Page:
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    Oil price plunges, dividing Opec members at meeting

    November 29, 2014

    A landmark Opec meeting ended with angry scenes after the cartel’s members agreed to leave oil production quotas unchanged, sending crude prices plummeting, and creating fresh uncertainty for the world’s biggest oil producers and their political fortunes. Venezuela’s representative to the Organisation of Petroleum Exporting Countries, Rafael Ramirez, stormed out of the secretariat in Vienna on Thursday, after his proposal to make deep cuts was rejected by Opec kingpins Saudi Arabia and a clutch of Gulf Arab producers.

    Oil prices are at their lowest levels since September 2010, in part due to oversupply, lower demand and a boom in North American production. Weaker oil prices affect the revenues – and relative power – of a number of oil-producing countries such as Russia and Venezuela and the Gulf States, which often channel funds to governments and factions through the volatile Middle East. Chief executive of international energy consulting firm PIRA Energy Group, Garry Ross, said it was a “new world for OPEC” because it could no longer manage the market.

     

    The Saudis and their Gulf allies hope to put economic pressure on rival producers in the U.S., which need higher prices to break even. In the long term, that could help reaffirm OPEC’s dominance of the oil market. It would also be good news for consumers and oil-importing nations. The global price plunged $5 to a four-year low of $72.76 a barrel. As recently as June it was around $115.

     

    Oil ministers had come to Thursday’s meeting facing two unpalatable choices: Cut their production from 30 million barrels a day in an effort to boost prices and see OPEC’s market share fall, or do nothing in hopes of riding out the crisis. Paring output may not have been very effective because supply from non-OPEC countries, like the U.S., remains high. Also, discipline within the 12-member organization is lax and overproduction by some members would have cut into the effectiveness of any production cut. Analysts said Opec’s decision left the oil market vulnerable to much bigger falls, as an abundant supply of high quality, light crude oil flooded world markets, much of it from newly emerging shale oil in North America.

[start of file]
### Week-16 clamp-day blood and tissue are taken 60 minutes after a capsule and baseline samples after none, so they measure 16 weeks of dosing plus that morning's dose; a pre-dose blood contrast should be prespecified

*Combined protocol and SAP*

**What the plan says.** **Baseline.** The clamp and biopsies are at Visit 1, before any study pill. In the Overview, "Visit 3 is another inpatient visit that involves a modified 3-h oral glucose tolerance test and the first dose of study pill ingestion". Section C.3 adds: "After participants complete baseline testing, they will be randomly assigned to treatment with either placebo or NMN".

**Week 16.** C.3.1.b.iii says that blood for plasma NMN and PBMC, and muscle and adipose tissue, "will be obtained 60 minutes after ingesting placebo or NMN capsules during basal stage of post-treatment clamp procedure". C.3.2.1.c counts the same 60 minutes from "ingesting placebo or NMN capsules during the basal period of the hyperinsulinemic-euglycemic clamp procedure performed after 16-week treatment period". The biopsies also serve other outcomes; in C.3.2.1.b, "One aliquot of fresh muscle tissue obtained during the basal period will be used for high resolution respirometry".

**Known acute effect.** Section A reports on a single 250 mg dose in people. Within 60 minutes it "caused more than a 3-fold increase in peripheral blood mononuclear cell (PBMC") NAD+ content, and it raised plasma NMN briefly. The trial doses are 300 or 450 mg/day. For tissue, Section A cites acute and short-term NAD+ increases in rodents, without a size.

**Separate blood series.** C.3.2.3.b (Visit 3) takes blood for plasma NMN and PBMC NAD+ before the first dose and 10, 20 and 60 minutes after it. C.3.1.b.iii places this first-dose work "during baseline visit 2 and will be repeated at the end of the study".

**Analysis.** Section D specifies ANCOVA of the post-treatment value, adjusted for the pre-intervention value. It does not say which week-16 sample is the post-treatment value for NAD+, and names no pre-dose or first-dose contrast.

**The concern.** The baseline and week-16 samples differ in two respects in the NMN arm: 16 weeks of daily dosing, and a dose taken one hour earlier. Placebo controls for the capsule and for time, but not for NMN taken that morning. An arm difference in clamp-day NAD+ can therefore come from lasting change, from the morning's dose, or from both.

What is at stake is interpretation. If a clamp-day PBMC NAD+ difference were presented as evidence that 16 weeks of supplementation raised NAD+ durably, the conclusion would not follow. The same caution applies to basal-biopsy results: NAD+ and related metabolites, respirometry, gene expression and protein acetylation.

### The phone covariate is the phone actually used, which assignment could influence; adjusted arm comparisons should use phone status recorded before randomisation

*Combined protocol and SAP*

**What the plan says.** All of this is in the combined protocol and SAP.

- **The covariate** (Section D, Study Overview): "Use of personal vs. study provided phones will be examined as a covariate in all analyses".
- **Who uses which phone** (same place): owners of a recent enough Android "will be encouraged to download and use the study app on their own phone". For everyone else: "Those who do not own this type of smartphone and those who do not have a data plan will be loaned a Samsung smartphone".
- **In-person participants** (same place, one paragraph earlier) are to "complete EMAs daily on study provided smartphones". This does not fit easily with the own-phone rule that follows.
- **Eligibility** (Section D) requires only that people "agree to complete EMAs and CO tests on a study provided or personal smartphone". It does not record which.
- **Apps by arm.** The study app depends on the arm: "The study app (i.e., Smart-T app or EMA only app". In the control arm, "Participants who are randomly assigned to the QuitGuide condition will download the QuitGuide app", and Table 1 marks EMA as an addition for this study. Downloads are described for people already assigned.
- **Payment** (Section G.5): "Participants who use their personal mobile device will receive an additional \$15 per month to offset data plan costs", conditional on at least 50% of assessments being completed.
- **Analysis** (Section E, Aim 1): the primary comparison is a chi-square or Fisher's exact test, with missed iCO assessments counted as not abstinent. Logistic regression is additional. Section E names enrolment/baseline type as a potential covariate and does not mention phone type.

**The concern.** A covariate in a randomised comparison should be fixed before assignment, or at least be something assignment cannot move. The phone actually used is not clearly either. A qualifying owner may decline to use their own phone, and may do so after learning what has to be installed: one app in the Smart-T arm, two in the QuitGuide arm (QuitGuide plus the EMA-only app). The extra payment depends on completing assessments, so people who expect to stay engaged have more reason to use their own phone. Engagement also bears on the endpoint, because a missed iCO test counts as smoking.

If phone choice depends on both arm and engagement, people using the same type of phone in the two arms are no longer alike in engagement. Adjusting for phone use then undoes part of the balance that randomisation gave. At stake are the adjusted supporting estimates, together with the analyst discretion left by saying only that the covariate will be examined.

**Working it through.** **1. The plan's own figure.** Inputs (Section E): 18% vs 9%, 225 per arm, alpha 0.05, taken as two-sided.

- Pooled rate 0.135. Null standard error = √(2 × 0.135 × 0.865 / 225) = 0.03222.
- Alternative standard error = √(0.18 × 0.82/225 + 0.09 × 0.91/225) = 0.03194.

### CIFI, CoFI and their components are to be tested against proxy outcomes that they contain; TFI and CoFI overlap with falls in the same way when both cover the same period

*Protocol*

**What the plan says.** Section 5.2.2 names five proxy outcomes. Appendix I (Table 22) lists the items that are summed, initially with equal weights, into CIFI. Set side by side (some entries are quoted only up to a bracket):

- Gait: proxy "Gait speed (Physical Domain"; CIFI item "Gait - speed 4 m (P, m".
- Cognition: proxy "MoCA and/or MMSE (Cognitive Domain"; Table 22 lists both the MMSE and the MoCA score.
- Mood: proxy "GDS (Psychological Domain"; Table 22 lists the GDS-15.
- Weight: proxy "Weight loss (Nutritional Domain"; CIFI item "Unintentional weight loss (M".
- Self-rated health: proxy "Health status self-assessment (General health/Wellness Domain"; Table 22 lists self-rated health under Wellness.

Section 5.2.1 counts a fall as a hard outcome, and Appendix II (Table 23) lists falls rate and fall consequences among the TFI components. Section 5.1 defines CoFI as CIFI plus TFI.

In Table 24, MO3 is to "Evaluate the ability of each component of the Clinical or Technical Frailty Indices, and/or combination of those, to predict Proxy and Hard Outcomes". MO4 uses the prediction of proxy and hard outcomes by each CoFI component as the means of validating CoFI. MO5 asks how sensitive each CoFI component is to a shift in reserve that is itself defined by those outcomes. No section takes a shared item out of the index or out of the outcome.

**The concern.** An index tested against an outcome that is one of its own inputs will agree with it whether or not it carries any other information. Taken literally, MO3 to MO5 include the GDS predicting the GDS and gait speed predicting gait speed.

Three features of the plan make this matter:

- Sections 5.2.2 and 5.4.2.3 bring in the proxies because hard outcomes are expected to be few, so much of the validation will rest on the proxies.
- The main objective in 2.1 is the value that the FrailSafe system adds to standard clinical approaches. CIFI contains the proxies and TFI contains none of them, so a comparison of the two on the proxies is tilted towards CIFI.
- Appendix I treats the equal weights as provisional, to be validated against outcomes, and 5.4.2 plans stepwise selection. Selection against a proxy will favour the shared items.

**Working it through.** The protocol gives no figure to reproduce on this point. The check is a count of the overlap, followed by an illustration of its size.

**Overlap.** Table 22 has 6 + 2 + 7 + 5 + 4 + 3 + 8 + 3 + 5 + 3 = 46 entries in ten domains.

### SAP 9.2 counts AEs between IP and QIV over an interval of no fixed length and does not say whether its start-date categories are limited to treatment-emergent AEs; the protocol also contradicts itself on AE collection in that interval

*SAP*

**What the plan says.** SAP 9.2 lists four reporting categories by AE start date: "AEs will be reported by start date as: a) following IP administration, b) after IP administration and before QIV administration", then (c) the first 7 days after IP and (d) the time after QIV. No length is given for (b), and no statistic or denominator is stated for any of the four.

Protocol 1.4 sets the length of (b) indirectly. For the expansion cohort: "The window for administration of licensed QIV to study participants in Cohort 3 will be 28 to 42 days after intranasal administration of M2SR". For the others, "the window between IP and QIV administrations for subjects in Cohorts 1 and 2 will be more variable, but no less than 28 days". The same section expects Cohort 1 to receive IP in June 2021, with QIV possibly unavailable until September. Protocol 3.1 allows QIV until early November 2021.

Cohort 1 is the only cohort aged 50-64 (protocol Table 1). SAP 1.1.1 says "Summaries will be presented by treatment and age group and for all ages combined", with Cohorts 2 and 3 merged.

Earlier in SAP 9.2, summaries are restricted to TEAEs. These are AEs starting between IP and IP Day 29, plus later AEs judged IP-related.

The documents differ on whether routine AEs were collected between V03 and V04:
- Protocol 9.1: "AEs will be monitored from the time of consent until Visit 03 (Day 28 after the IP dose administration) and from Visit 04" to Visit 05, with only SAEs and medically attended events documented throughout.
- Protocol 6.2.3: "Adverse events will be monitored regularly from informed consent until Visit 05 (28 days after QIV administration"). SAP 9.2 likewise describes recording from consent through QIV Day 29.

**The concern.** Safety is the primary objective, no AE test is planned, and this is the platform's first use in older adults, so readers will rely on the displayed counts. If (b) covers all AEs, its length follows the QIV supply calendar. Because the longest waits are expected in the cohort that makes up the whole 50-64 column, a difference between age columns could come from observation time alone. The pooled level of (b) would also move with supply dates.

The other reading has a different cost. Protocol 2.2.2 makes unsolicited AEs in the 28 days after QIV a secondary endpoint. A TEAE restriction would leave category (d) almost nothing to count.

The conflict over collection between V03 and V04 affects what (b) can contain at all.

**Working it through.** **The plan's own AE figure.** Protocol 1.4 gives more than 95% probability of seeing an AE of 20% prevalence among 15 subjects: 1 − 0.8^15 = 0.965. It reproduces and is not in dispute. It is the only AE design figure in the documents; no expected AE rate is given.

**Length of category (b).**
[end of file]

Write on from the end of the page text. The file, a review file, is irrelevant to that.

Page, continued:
“Opec has chosen to abdicate its role as a swing producer, leaving it to the market to decide what the oil price should be,” said Harry Tchilinguirian, a senior strategist at BNP Paribas. “Saudi Arabia and Opec will have to live with a prolonged period of low prices for any dent in US shale or production levels to happen.” Opec’s decision hit shares in oil companies in Australia and in London, which dominated the fallers in the London market.

    Last modified on Saturday, 29 November 2014 07:45

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